By RICK CALLAHAN | Associated Press
INDIANAPOLIS (AP) — Sightings of one of Indiana's most secretive inhabitants — the bobcat — are on the rise in the state's central counties as the largely nocturnal animals venture south from a northeastern Indiana stronghold into areas with favorable habitat, state wildlife experts say.
Conservation Officer John Gano said he's received a growing number of reports this fall of sightings of the animals in northern Hamilton County, the county just north of Indianapolis. But he said central Indiana has seen in uptick for years of both bobcat sightings and “road-kill” cases.
The public shouldn't be alarmed by the wildcats' growing presence, Gano said, because they avoid human contact and are not a threat to either pets or livestock. Bobcats' favored prey includes rabbits, squirrels and field mice, he said.
Gano said the bobcats appearing in Indiana's central counties are believed to be moving south from populations around north-central Indiana's Mississinewa Reservoir, and possibly areas farther to the northeast. Most bobcats found dead along the area's rural roads following collisions with cars and trucks have been young males who likely set out on their own, he said.
“What happens is they get pushed out by the older, more dominant cats and they have to establish a territory of their own, and that's how they increase their range,” Gano said.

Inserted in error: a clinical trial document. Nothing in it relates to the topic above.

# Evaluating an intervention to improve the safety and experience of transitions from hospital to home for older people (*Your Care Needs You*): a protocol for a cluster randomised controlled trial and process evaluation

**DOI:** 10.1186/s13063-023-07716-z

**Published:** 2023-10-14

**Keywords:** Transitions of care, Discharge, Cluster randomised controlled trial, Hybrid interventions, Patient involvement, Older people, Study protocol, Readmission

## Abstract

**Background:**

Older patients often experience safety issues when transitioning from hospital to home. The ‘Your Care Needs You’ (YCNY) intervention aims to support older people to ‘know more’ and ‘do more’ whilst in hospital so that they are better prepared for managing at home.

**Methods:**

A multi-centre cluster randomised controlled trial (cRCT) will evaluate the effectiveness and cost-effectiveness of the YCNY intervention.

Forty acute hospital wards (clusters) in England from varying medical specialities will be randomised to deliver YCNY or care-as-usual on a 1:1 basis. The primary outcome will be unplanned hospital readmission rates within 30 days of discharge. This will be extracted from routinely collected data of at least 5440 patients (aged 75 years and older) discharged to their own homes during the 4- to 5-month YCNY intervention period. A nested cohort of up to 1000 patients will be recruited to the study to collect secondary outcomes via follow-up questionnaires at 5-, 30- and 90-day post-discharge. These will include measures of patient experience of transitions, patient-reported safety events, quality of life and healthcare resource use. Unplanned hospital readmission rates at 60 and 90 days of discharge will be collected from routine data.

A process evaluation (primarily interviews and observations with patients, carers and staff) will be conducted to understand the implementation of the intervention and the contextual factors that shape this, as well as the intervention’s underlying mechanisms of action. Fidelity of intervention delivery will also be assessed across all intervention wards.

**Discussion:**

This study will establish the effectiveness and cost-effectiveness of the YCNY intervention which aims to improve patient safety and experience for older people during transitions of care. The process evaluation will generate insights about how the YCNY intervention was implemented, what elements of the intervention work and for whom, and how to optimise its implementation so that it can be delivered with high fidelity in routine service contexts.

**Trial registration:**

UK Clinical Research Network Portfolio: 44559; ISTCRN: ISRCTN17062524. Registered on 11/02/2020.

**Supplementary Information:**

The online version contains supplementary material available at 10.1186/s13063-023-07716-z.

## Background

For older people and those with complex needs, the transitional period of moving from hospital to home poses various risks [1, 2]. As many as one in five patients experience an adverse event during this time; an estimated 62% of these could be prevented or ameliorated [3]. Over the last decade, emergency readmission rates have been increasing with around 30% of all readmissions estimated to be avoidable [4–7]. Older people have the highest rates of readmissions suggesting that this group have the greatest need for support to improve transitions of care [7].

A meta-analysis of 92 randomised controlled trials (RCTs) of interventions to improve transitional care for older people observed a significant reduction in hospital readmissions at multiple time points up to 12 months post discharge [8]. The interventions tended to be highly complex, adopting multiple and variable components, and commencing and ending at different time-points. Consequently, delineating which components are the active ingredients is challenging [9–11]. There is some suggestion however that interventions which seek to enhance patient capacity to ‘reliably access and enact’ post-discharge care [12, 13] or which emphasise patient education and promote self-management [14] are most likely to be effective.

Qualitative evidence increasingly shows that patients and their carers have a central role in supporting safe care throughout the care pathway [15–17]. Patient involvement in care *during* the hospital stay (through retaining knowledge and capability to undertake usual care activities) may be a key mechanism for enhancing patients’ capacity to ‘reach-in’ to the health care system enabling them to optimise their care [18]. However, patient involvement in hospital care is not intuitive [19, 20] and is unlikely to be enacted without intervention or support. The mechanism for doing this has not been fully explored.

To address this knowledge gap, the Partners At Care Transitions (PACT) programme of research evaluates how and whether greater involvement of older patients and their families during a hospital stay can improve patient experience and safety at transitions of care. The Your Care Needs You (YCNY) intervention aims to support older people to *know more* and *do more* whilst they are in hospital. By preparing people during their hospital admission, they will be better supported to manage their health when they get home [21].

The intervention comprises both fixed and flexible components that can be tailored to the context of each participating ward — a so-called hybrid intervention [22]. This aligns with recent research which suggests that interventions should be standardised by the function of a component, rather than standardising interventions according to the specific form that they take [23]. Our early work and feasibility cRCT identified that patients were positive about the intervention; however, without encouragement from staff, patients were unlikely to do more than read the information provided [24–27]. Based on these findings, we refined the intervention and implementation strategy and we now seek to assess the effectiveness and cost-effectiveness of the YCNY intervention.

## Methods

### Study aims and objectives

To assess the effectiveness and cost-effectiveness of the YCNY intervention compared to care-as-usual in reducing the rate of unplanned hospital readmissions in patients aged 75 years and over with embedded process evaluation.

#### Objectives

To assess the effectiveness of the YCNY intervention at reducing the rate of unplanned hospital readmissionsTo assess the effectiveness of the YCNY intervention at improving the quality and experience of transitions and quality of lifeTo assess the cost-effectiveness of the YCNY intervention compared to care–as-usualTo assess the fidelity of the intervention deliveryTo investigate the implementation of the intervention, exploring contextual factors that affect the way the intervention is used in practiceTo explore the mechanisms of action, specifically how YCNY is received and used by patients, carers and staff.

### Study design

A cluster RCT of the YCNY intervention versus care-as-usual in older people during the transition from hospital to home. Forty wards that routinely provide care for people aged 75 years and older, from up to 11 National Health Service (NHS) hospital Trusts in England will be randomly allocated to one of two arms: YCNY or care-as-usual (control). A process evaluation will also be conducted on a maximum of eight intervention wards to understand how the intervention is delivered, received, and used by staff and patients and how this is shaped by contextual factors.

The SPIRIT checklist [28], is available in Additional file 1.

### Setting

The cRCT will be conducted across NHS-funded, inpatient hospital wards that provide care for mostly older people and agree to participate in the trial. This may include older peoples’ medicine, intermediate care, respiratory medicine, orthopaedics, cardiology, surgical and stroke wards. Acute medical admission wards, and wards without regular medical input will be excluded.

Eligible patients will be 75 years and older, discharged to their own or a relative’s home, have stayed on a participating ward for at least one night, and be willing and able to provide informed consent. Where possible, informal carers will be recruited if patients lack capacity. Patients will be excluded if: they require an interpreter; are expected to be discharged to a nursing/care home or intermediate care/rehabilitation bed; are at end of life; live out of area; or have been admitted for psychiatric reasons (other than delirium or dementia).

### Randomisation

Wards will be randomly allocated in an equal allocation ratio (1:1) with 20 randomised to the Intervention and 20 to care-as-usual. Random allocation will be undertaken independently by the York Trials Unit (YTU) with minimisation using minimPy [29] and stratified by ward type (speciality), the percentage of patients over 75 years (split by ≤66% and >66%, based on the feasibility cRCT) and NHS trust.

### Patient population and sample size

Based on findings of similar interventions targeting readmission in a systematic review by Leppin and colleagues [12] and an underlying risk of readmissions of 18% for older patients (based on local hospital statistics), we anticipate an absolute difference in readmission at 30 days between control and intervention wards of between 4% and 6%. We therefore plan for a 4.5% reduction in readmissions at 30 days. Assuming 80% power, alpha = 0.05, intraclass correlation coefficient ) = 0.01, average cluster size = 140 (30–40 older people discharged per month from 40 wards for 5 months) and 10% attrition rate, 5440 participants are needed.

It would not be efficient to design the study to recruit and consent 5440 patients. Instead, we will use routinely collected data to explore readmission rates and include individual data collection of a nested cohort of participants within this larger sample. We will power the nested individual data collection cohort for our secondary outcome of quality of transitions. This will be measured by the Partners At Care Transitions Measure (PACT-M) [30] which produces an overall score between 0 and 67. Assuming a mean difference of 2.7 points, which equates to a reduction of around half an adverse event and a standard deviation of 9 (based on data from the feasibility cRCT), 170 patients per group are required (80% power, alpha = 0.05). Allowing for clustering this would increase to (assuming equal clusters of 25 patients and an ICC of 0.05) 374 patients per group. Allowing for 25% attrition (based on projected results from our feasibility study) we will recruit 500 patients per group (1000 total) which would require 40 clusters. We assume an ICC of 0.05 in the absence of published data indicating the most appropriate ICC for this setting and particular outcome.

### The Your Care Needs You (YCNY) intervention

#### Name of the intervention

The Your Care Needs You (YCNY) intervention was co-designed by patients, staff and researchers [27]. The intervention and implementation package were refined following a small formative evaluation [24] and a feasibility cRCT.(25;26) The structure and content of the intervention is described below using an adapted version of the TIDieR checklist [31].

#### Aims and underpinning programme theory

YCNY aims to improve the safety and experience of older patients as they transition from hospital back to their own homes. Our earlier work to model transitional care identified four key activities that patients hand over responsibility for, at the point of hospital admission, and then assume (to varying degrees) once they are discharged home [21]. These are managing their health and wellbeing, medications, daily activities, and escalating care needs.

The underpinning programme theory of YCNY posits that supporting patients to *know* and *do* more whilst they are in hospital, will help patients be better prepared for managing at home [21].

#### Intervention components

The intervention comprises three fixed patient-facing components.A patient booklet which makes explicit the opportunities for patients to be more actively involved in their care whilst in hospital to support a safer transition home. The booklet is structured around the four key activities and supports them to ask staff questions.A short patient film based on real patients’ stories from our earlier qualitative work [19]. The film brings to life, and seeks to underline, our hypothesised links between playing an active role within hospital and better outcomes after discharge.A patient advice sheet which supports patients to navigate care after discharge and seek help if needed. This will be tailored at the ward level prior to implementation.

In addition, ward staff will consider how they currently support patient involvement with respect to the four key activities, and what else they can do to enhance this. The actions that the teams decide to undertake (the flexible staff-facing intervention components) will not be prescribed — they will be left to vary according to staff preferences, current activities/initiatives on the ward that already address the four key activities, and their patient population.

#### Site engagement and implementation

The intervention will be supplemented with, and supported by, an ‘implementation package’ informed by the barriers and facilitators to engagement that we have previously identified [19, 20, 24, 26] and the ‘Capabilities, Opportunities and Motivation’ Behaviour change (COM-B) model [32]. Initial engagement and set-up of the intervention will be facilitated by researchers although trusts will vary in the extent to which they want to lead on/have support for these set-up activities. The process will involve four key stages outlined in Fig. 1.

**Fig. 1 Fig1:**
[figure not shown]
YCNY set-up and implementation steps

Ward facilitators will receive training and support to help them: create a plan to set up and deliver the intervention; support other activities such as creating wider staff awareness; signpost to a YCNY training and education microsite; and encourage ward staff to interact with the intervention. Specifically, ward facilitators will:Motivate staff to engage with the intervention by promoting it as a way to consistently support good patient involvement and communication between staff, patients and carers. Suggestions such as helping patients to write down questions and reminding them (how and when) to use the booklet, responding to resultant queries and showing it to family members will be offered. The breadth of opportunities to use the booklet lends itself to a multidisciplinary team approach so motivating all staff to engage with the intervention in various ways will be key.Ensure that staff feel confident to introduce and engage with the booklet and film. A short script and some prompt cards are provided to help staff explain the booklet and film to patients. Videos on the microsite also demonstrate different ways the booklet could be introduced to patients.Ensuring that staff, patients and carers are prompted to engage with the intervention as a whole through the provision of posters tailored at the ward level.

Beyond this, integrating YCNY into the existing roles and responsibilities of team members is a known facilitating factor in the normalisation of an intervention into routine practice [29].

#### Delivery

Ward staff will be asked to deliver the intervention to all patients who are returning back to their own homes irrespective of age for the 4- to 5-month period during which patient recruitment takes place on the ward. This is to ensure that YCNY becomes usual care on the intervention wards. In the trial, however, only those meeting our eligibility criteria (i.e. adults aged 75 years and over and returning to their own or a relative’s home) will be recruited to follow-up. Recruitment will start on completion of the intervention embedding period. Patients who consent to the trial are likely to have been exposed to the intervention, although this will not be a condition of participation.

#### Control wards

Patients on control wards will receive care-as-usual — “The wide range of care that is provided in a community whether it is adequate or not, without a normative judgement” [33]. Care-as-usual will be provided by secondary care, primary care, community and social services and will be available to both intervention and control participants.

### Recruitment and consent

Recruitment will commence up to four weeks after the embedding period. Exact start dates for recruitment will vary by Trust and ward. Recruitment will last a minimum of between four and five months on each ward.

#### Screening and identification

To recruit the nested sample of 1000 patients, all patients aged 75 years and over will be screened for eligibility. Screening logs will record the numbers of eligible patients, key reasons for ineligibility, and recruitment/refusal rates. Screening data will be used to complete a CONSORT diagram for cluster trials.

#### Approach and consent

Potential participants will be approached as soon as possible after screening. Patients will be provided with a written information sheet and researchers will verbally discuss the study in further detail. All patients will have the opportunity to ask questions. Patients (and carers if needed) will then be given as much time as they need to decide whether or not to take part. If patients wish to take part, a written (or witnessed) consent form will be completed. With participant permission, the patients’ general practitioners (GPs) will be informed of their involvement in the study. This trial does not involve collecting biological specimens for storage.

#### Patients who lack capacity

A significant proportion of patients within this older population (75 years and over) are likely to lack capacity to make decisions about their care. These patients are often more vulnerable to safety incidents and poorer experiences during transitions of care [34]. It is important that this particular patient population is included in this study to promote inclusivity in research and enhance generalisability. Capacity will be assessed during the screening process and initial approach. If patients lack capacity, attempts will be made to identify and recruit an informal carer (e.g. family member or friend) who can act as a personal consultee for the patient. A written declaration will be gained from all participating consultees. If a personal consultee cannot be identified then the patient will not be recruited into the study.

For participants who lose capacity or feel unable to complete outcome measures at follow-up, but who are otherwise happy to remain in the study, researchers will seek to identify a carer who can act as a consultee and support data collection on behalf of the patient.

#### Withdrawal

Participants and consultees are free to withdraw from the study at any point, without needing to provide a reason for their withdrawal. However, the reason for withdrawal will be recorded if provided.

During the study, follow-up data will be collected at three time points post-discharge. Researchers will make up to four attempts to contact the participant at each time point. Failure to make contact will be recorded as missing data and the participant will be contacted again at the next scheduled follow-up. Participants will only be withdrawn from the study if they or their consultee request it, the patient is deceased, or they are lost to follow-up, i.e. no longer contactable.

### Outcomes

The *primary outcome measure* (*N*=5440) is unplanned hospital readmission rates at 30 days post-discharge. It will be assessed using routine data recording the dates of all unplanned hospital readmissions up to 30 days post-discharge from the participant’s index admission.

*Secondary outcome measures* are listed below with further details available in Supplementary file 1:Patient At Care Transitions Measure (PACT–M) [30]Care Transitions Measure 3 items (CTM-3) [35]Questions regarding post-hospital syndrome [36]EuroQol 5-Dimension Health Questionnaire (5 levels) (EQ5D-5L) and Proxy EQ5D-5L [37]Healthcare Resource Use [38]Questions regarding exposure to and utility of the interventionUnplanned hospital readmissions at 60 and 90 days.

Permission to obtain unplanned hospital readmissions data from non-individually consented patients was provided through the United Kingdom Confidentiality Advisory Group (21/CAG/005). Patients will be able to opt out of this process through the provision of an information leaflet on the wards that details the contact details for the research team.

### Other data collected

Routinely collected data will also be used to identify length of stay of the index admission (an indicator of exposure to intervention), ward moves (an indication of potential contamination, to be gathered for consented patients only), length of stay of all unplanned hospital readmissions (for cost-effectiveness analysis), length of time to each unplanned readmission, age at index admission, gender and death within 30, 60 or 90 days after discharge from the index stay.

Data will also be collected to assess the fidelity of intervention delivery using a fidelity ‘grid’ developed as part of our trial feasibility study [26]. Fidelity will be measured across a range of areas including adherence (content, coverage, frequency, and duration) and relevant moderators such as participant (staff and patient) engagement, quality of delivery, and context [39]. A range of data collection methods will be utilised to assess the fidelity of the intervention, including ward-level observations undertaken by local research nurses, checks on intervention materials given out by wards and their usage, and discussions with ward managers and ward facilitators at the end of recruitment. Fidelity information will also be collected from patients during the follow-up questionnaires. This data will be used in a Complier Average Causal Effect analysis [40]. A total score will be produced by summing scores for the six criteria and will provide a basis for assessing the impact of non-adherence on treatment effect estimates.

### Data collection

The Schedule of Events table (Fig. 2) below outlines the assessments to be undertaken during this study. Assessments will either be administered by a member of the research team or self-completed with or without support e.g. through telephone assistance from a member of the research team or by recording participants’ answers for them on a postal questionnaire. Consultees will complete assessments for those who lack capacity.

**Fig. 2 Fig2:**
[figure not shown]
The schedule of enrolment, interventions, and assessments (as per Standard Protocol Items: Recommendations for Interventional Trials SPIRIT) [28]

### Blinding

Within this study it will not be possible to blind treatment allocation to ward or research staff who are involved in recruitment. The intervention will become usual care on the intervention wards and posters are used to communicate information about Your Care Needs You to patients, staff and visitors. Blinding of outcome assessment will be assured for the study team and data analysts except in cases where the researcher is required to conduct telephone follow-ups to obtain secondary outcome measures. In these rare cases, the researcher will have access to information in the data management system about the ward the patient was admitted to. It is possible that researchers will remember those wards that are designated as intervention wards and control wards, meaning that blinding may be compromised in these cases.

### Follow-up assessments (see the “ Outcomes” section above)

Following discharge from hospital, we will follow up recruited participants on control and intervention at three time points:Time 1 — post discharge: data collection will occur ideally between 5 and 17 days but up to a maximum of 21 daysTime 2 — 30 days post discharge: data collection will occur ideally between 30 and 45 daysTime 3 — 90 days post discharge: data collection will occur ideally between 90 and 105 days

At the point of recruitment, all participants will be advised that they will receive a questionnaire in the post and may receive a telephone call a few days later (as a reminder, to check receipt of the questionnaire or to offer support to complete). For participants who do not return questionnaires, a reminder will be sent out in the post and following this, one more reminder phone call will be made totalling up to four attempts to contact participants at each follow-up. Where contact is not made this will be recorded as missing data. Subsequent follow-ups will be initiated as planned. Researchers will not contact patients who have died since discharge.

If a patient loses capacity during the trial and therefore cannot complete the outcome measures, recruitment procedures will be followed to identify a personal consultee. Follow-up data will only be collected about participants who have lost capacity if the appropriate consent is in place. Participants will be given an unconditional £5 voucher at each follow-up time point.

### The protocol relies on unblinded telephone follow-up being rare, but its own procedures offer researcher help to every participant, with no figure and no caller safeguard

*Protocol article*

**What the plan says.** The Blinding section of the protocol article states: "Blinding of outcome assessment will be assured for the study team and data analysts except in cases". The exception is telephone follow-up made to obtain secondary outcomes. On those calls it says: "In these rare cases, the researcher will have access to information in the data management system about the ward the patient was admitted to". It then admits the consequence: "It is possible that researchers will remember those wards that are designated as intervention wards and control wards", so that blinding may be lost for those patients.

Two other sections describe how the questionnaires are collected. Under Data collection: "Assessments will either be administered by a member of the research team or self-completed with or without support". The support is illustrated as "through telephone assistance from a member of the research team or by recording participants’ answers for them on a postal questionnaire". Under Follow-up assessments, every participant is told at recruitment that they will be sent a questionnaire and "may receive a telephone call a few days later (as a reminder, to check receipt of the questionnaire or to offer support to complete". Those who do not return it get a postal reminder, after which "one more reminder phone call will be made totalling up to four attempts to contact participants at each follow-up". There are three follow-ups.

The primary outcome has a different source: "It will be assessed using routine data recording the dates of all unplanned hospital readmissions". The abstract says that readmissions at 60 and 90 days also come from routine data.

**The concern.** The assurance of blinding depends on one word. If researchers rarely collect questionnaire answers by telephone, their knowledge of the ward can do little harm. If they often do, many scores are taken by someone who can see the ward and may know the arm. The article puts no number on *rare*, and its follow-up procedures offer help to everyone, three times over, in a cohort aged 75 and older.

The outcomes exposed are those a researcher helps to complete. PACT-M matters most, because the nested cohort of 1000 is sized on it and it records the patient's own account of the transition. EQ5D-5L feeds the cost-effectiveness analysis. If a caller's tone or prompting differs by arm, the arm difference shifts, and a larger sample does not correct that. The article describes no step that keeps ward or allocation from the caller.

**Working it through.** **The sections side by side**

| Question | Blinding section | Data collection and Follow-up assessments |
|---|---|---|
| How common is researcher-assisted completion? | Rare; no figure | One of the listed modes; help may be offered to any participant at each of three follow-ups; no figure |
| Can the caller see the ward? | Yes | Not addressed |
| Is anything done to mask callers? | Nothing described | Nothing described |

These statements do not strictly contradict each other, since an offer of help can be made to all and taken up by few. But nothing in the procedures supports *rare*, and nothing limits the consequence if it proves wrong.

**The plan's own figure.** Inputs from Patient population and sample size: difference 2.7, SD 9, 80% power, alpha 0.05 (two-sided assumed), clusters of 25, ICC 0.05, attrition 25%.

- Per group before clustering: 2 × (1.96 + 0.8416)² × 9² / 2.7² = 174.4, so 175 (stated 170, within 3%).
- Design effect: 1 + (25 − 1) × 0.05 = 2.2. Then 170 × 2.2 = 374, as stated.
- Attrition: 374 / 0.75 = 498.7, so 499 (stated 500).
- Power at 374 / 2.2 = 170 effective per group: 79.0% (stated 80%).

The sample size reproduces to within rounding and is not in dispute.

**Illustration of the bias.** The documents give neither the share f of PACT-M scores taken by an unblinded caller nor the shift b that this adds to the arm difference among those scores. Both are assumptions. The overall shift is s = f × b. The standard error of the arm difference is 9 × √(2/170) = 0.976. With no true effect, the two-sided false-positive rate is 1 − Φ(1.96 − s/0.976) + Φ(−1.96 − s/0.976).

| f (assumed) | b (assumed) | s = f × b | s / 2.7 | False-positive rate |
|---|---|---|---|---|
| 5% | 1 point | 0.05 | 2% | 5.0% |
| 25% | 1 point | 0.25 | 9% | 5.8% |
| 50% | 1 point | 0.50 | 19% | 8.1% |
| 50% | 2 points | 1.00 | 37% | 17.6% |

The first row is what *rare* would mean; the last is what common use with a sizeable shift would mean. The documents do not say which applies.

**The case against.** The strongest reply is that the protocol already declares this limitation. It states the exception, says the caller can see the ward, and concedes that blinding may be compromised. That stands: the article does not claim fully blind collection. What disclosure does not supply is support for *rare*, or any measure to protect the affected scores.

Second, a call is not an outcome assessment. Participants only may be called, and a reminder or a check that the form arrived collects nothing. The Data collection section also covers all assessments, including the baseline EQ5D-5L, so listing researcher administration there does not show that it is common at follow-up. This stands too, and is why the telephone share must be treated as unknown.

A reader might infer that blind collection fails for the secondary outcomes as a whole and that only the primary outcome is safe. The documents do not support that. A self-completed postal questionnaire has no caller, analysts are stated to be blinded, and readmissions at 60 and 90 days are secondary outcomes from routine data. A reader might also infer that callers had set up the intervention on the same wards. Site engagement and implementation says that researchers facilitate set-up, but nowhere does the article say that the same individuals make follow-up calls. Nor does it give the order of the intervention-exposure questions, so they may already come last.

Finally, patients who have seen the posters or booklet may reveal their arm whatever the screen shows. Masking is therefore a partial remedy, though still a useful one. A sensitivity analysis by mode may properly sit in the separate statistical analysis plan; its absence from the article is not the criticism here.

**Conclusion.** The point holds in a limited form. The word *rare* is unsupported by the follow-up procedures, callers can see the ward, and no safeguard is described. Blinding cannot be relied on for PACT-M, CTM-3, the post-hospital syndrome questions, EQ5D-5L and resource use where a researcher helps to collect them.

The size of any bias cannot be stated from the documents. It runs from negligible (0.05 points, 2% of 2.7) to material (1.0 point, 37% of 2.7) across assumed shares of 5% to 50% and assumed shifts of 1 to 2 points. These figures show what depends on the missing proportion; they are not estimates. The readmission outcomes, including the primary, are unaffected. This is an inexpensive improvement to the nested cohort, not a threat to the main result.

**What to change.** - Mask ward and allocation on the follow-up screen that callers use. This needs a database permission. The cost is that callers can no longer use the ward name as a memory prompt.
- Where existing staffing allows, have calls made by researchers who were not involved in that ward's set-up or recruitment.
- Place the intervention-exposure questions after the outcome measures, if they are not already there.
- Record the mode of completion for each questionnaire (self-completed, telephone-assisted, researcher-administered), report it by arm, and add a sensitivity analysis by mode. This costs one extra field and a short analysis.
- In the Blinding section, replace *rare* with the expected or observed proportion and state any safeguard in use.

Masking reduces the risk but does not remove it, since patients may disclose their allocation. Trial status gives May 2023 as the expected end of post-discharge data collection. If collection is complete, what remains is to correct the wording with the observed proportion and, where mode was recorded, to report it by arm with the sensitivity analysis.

Indiana's bobcats were heavily trapped and hunted in the early 1900s, decimating their numbers until they were classified in 1969 as state endangered. Bobcats were removed from Indiana's endangered species list in 2005, but they remain a protected species in the state.
The native wildcats stand about 2 feet tall, typically weigh 15 to 25 pounds and sport a striking appearance, stubby “bobbed” tails 4 to 5 inches long and pale reddish-brown fur with black spots and streaks and whitish bellies. Their prominent ears are marked by short blackish tufts.
Scott Johnson, a nongame biologist with the Indiana Department of Natural Resources, said bobcats' numbers have been growing since the 1990s, spurred by Indiana's growing amount of woodlands and brushy, grassy tracts that offer them both cover and food.
Indiana's primary bobcat habitat has long been southern Indiana's terrain of rolling hills, dense woods and rocky outcroppings. But a significant population also exists in northeastern Indiana's landscape of lakes, swamps and wooded tracts, he said.
Between about 1970 and 2000, Indiana had only about 30 confirmed bobcat sightings. But in 2011 alone there were about 75 confirmed bobcat sightings, all of which involved bobcats either found dead along roadways or killed in traps intended for other animals, he said.
Johnson said “road-kill” and trapped bobcats are the DNR's best way to assess their populations because the cats are fast-footed and elusive.
He said anyone who's ever seen a bobcat in the wild comes away impressed by their appearance.
“They're really beautiful animals. They're just magnificent looking in the wild and anyone who's fortunate enough to see one really enjoys that brief encounter,” Johnson said.